Saturday, May 21, 2011

Grandpa Gygi’s Mission to Switzerland and Germany

On June 3, 1888 at the age of twenty-one, Rudolph Gygi, Jr. left Switzerland for America. He traveled down the Rhine river to Rotterdam, Holland where he boarded a ship bound for Liverpool, England. At Liverpool he changed ships, boarded the ship Nevada departing for New York. It so happened that on the same ship were Margaret Riedelbauch and her six children, converts like himself to the Church of Jesus Christ of Latter Saints. They were going from Germany to Zion. He learned that the eldest daughter Liesetta was already in Salt Lake City, Utah. After arriving in America, Rudolph saved his money and helped pay for the rest of his family to follow two years later. His father, Rudolph Gygi, Sr. and family arrived in Salt Lake City September 24, 1890.

Rudolph Gygi and Liesetta Riedelbauch Wedding Pictures 1892

In those days young married men were sometimes asked to serve missions. Rudolph and Liesetta were married the 9th of March, 1892 the Logan Temple. A year later, the 9th of March, 1893 their first child, Mary Liesetta was born. When Rudolph received a call to serve in the Swiss-German Mission, it was only six years after he had emigrated from the same mission. He accepted the call and with a group of Elders sailed on his birthday, February 1, 1894 from New York on the steamship Dubbiedam, bound for missions on the continent in Europe.

Elders Christian Kasteler, Rudolph Gygi Jr., Rudolph Gygi Sr., & Missionaries 1886

Missionaries, 1895, Rudolph Gygi Jr. 3rd from right, 2nd row

One of the group, Abraham Woodruff, sent a telegram to his father President Wilford Woodruff on Feb. 13, 1894, indicating that the Elders had safely arrived at Rotterdam. The Elders on board were William McEwan, Abraham Woodruff, C. D. Schetter, J. M. Weller and R. Gygi, all of Salt Lake City, and George G. Naegle and wife from the Mormon colonies in Mexico.

The Swiss-German Mission had been in existence for many years, and included Switzerland and western Germany. Rudolph Gygi, Jr. first served in the area of his homeland in and around Bern, Switzerland. His first baptisms were recorded there on the 12th of April, 1894 when he baptized Marie Emilie Frankhauser, age 32 of Biel, and Margaretha Finschin, age 63 of Waldenburg. By September, 1895 he and his companions had baptized ten new converts in the communities of Schüss, Liss, Weiher, Jura, Biel, Kappelen, Neuchatel.and in the Bielersee (Lake Biel).

Bern Mainstreet Gate

Bern Hinterland

Bern Switzerland Temple

Swiss Chalet, Jungfrau

In October, 1895 he was transferred north to Hannover, Germany. There he taught and baptized Ludwig Rückert, age 24, August Julius Tadje, age 17, and Lina Wieter, age 23. After that he was transferred to Hamburg, where his last baptism was recorded. Maria Prahl, age 43 was baptized May 14, 1896 in Hamburg. Soon after, he was released and made his way home to Utah.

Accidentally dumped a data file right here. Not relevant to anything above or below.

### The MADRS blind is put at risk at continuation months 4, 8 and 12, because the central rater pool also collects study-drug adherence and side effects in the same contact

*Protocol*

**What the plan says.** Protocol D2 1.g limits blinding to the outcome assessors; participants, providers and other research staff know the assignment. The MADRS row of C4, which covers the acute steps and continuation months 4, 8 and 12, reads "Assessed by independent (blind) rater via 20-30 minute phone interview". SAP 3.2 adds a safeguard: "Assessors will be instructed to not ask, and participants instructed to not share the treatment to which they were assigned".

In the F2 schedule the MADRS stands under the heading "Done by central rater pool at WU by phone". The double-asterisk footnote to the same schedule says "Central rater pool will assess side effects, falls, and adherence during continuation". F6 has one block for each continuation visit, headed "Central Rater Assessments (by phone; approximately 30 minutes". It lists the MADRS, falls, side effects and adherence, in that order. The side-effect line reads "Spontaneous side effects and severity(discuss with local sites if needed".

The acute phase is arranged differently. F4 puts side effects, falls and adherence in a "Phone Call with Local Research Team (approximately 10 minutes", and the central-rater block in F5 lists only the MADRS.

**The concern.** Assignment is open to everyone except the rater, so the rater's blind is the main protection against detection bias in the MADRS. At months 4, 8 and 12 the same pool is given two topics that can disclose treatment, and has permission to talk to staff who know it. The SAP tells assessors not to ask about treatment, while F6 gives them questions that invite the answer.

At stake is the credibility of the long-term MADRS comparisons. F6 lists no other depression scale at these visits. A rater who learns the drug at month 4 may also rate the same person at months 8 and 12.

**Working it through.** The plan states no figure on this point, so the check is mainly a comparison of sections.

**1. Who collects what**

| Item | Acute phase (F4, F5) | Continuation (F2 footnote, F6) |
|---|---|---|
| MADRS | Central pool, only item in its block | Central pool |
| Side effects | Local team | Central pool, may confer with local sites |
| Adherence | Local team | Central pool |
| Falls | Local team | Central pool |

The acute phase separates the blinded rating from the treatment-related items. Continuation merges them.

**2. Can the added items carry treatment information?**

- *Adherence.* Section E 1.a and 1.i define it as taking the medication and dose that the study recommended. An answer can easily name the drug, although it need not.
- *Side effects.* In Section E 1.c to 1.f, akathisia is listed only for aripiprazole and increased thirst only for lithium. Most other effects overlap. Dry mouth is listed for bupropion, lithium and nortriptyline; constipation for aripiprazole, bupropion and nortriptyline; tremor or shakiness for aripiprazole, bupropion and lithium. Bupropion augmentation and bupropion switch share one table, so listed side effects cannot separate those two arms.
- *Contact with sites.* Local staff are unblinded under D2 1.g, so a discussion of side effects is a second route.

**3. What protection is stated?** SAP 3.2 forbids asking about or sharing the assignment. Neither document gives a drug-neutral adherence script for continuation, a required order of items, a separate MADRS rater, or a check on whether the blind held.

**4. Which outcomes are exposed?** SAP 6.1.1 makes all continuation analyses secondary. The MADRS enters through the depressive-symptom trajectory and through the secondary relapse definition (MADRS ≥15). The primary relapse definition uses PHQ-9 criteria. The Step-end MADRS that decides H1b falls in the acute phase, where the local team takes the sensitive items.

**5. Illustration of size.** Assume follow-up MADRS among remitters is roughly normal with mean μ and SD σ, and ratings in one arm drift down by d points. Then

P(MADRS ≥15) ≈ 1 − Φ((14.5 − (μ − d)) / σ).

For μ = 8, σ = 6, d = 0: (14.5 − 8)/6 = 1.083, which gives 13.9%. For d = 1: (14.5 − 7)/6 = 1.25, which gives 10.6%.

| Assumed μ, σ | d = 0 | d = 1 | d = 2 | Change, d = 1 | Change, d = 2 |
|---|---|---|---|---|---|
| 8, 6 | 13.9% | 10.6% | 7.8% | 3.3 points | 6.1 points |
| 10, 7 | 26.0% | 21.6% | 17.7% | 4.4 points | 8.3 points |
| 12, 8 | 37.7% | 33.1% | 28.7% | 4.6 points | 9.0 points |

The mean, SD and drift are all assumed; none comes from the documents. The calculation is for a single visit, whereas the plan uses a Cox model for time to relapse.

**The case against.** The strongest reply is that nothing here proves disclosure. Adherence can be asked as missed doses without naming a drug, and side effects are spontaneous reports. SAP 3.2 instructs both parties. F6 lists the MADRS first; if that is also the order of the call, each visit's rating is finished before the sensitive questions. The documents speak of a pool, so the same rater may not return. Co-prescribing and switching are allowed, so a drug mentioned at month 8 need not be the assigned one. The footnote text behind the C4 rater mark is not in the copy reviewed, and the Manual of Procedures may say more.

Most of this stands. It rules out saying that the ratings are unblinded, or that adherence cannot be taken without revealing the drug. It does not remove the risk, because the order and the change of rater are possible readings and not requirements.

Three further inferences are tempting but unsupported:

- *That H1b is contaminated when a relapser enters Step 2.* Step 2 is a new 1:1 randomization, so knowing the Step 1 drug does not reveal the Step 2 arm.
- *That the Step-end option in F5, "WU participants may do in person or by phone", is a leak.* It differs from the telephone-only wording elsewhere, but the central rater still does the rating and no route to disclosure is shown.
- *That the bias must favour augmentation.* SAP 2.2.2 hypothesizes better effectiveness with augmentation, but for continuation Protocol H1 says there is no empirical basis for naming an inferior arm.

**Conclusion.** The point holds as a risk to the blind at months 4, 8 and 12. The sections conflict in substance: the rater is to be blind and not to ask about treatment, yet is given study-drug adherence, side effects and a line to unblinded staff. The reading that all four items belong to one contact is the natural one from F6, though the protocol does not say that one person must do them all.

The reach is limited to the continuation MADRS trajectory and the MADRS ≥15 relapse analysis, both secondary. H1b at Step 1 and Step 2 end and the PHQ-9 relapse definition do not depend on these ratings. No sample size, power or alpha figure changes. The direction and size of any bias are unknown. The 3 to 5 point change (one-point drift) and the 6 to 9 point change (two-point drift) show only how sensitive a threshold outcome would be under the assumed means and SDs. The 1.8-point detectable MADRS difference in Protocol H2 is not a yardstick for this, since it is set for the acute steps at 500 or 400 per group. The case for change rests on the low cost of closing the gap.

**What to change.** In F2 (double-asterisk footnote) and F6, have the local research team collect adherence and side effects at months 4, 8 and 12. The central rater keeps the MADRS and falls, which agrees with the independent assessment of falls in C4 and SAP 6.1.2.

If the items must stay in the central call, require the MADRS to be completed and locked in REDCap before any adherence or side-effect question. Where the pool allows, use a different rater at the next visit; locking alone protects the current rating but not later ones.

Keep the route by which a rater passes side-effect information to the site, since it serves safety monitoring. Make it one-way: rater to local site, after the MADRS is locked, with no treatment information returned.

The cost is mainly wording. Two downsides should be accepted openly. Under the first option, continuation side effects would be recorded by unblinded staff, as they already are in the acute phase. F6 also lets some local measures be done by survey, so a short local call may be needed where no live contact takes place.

While Rudolph was away for two years, Liesetta found domestic work washing, sewing, cleaning and doing housework of all kinds to provide a living for herself and the baby. Friends and relatives helped care for the baby while she worked by day. When Rudolph left they had saved a total of $26, which they then carefully divided. Rudolph took $13 for his mission, and Liesetta had $13 for herself and the baby.

Occasionally she was able to send money to her missionary husband. For a while she lived with the Christian Kasteler family, her husband's brother. While she was there an epidemic of Scarlet fever swept the area. Immediately, baby Mary became afflicted with the disease and would have died, except for the quick and efficient work of a mid wife, who saved her life. The Kasteler baby, Sarah, however, died of scarlet fever in the epidemic.

One day while Liesetta was walking up to the East bench to visit her mother, she noticed a small house for rent at 625 South, 10th East. She particularly noticed the roses climbing up the side of the house. She inquired of the owner the rental charge. He asked her what her husband did for a living. She informed him that her husband was on a mission and that she was working to support herself and baby. After thinking a little while, he asked: "How would $1 a month be?" This good landlord was James H. Moyle, the father of President Henry D. Moyle.

On one occasion Liesetta was particularly short of funds, and she told the milkman, Joshua B. Stewart, Sr., that she would have to discontinue his services. This kind man said he would deliver a quart of milk to her free each day while her husband was away. Mr. Stewart's son, Adiel F. Stewart, would later serve as Mayor of Salt Lake City. In this unobtrusive way, many kind friends were raised up to help in time of need.

Rudolph and Liesetta and children, 1910

Rudolph and Liesetta raised their children in Salt Lake City and Midvale. Eleven of their twelve children reached adulthood and all were married in the temple. Many of them, and their children and grandchildren like Grandpa served missions in Germany and Switzerland. Current count of missions served is 205 in 92 countries throughout the world. Descendants number 683, of which 643 are still living. A large number of these are under the age of 8.

Compiled for the 2010 Gygi family reunion -- Steven Blodgett

Gygi Family Reunion, 1948

1 comment:

  1. I was looking for the books about Rudolph and Liesetta which were published in 2002 and stumbled across this. Do you know if I could get a copy of the books?